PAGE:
After the Christmas Day excitement has worn down there is that few days until New Years’ that feels like it goes too fast until you get back to the daily grind. Unless you have a house full of kids. As much as we love our children, sometimes Christmas break can feel like a cruel and unusual punishment. This year I decided to try crafting with my kids and see if we would have a good time or if it would end in tears.
Girl’s Day In
It was mighty cold outside-I think below freezing-but Seth had brought some of his new guns and that wasn’t going to stop his oldest son, 11 year old Wesley, and my brother in law Fidel from some hard core guy time in the mountains outside my mother’s house in the white mountains of Arizona.
Although I had wanted to teach my girls (technically they are my stepchildren but I really dislike that word and won’t be using it) to re-root so they could start learning “the family business,” I was a little weary because I didn’t think they had the personality, patience or attention span for actually doing it. About a year ago I brought some Monster High purses to paint. I figured it would be fun because the molded plastic has raised details. My youngest, Chelsi, lasted about 30 minutes before giving up from boredom. Maeleigh lasted a little longer, but they just didn’t seem to have fun doing art. Which is totally fine, every kid is different. I just found myself ill-equipped to ever do any activities with them because art is pretty much what I do. By this time they had completely forgotten about that day and convinced me they did want to do an art activity. So I set each girl up with a station with hair, and a rooting tool with a #5 needle and hoped for the best.
Chelsi is 8 1/2 and my youngest. She tends to play by herself and while she is pretty good in school, her attention span is pretty much non-existent and is not a fan of listening to directions. She likes art but doesn’t do much with her hands unless you count playing computer games. I was expecting MAYBE 15 minutes before she got bored, frustrated or distracted.
Midas Touch, our gold nylon hair, was her first choice, but it was a bit too slippery for beginner’s hands. So we switched to The Doll Planet Ombre Black to Grey “Ashes to Ashes” because the texture was easier to handle.
It took Chelsi about 15 minutes before she was able to do it herself. Which is pretty impressive because as a lefty I don’t make a very good teacher for 3 right-handed kids. Luckily grandma the seamstress was there to help with hand placement and looping (Grandma has never re-rooted but compared to what kind of insanely amazing stuff she does it took her about 30 seconds to pick it up.) I had no idea if she was too young for it, but she never broke a needle or poked herself. I think I was the most surprised by her patience. She worked slower but with the most care. She was also very concentrated and didn’t try to pawn the head off to me to do it for her. With the exception of maybe 2 plugs, the rest of it was done by her.
Sydney is my younger sister’s daughter and will be 9 next month. They live in California so this visit was a rare treat. I wanted to teach her the most since I know she is artistically inclined and her parents aren’t. And if she did happen to like it then we can just send her hair and rooting needles for all future birthdays!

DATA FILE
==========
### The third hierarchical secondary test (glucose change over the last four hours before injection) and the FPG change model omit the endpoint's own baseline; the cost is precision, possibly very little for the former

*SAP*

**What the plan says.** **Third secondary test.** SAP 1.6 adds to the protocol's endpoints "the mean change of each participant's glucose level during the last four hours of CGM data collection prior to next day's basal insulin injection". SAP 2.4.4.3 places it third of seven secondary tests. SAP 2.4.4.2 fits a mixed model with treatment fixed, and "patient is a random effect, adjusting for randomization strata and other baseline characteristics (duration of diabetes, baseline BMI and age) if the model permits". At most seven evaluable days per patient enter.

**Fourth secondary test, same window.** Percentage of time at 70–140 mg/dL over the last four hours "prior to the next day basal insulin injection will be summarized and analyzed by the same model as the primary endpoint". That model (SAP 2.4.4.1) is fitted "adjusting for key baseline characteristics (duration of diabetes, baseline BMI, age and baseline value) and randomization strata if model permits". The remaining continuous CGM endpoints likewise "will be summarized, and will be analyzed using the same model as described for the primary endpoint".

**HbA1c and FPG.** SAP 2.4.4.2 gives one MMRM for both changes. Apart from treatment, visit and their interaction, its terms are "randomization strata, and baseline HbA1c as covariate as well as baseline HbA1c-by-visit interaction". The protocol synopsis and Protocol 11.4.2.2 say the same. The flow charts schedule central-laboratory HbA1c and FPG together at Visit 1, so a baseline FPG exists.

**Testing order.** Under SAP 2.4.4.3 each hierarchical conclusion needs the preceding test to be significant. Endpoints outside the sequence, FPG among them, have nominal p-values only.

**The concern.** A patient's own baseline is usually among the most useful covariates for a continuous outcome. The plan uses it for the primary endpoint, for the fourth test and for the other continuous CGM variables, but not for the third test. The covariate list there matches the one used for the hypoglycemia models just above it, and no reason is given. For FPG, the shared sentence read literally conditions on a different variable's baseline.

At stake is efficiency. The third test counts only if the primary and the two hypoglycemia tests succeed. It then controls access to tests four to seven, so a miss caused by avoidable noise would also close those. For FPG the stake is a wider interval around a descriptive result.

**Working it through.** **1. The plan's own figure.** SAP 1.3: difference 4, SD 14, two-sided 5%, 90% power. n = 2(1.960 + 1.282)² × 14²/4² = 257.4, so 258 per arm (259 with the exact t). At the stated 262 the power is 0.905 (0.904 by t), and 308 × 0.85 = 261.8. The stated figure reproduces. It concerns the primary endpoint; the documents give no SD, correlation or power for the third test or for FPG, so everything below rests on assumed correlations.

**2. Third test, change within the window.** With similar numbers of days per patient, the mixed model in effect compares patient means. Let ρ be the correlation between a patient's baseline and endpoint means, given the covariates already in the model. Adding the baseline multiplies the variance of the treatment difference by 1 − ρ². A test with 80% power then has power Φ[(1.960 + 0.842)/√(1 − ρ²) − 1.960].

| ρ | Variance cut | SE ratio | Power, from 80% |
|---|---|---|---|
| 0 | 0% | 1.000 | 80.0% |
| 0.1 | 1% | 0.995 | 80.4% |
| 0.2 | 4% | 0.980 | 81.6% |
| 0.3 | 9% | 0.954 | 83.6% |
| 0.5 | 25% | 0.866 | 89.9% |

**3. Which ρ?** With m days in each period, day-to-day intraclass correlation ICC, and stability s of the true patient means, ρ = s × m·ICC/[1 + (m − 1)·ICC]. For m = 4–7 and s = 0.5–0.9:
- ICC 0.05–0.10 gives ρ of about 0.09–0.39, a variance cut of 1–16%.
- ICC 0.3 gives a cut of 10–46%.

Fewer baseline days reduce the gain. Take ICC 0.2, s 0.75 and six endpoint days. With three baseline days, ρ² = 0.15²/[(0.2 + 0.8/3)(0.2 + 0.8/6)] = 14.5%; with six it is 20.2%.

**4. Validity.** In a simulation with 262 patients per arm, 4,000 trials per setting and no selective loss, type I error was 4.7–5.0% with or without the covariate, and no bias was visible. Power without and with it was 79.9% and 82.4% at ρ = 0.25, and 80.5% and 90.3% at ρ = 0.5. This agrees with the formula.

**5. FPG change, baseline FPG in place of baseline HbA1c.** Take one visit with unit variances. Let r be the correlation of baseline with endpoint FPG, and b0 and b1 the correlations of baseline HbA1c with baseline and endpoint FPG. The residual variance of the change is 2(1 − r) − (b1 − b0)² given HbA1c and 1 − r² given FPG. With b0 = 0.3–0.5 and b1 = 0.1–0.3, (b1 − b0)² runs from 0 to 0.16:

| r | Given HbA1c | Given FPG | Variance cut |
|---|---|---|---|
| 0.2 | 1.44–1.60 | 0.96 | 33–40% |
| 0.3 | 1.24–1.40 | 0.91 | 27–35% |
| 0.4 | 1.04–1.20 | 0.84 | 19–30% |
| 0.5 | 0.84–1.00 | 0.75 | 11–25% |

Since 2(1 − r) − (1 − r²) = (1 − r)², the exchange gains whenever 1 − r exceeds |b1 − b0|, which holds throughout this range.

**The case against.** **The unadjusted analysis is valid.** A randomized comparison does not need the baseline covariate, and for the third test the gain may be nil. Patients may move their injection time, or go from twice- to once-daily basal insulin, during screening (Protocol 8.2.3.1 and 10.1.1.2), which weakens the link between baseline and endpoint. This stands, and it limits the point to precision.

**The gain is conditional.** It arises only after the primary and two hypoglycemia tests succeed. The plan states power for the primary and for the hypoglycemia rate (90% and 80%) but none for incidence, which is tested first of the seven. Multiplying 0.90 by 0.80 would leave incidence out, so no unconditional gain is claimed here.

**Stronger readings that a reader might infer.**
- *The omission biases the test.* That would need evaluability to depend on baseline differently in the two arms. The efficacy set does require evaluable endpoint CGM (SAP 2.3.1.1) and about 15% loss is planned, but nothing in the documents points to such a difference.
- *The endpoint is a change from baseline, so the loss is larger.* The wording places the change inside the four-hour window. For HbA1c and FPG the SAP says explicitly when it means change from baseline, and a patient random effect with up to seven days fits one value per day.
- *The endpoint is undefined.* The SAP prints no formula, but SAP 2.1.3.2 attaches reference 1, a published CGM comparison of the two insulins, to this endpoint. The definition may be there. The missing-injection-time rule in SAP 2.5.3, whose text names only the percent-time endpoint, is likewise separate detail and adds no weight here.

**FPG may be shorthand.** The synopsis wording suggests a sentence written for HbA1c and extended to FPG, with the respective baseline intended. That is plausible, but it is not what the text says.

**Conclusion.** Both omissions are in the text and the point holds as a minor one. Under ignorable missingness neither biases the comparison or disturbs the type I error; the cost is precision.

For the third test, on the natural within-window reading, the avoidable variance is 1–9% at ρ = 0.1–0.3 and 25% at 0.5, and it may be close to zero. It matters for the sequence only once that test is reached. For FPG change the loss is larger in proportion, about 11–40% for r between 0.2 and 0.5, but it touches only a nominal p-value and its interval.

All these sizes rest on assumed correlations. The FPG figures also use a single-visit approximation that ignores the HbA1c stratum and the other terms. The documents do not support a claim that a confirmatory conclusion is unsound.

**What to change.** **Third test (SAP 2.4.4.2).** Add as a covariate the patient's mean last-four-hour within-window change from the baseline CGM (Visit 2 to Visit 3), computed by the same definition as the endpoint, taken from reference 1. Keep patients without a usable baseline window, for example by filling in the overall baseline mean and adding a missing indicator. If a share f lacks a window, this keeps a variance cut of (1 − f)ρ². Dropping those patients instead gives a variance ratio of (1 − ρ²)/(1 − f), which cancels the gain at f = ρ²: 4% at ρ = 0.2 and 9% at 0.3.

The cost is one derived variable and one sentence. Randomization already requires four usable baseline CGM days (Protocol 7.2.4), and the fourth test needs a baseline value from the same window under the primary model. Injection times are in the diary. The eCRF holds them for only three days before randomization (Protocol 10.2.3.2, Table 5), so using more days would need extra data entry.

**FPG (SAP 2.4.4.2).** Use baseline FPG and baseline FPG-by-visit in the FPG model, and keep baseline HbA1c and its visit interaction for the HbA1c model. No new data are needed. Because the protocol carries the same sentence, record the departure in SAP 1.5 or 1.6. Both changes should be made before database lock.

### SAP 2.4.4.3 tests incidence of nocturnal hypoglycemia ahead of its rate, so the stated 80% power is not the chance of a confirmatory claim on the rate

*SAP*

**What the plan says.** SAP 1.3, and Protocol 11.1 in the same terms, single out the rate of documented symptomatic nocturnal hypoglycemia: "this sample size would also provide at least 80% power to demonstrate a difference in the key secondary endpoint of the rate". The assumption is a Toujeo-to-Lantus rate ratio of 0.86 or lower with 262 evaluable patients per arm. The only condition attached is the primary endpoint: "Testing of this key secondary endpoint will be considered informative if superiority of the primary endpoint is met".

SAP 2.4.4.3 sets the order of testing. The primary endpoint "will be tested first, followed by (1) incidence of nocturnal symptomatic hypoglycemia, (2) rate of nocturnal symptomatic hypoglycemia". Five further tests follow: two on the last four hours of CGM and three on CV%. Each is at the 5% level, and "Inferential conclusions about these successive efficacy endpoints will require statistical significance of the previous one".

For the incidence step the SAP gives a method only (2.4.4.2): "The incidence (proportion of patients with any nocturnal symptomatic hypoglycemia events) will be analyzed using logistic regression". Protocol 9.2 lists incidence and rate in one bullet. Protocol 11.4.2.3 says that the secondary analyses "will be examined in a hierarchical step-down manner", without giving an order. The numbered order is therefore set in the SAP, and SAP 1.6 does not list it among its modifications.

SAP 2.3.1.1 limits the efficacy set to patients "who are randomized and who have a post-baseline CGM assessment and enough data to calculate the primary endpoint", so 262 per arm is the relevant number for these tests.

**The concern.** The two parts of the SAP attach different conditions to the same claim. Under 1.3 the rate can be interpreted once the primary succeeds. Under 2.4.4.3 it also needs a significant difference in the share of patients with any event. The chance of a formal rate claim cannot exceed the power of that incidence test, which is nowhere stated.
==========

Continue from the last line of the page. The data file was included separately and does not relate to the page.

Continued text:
Using The Doll Planet Ombre Black to Pink “Manic Monday,” Sydney was the first to figure it out (with grandma’s help) and was very proud of each plug she completed. She liked counting the amount she had completed and announcing it proudly as we worked. I noticed that she was the one who kept re-imagining styles and ways to fix her hair. I could tell she has the ability to see a finished project in her mind, which made her all the more excited. She did root a little on the thick side, but still didn’t break any needles either
She worked faster than the other 2, but also made the biggest mess. 🙂
Maeleigh is 10 and leans towards make-overs, gymnastics and dancing instead of sitting still for an activity. She actually didn’t join us until we were about half way through.
I had no more spare Monster High heads, so she used the one bald Barbie head I had and chose The Doll Planet Ombre Blue to White “Tron” hair. Maeleigh is creative and talented, but not always the best when it comes to comprehension. I think she was the most shocking of all because she figured out how to do it without the help of someone right handed and she rooted quickly and neatly.
She is a natural! It may have helped that she is a year older, but she did the best job of the three dividing the hair into plugs, whereas Chelsi and Sydney needed a little more help with doing that.
As soon as she figured it out, she wasn’t interested in much additional direction and wanted to do the rest herself. Which is actually uncharacteristic of her, she rarely likes doing things independently. While re-rooting she was talking about eye and lip colors to compliment her new hair.
The end result was THREE HOURS of re-rooting quietly on a cold afternoon with zero tears, yelling or even needing to have the tv on. I even got to do a little work on my own re-rooting project (which is a belated Christmas gift so I’m not posting pictures yet^^) and take turns talking in silly accents. Needless to say it resulted in a very fun afternoon and I even I didn’t get frustrated trying to teach 3 very different kids how to re-root and to take pride in their work.
So can you teach a kid to re-root? YES!
They aren’t ready to be taking quite commissions yet, but I am really proud of the girls for what a great job they did and their desire to finish their dolls-and keep them occupied through the rest of winter break!
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Want to learn to re-root? https://www.youtube.com/watch?v=L9XWs2e5Bro
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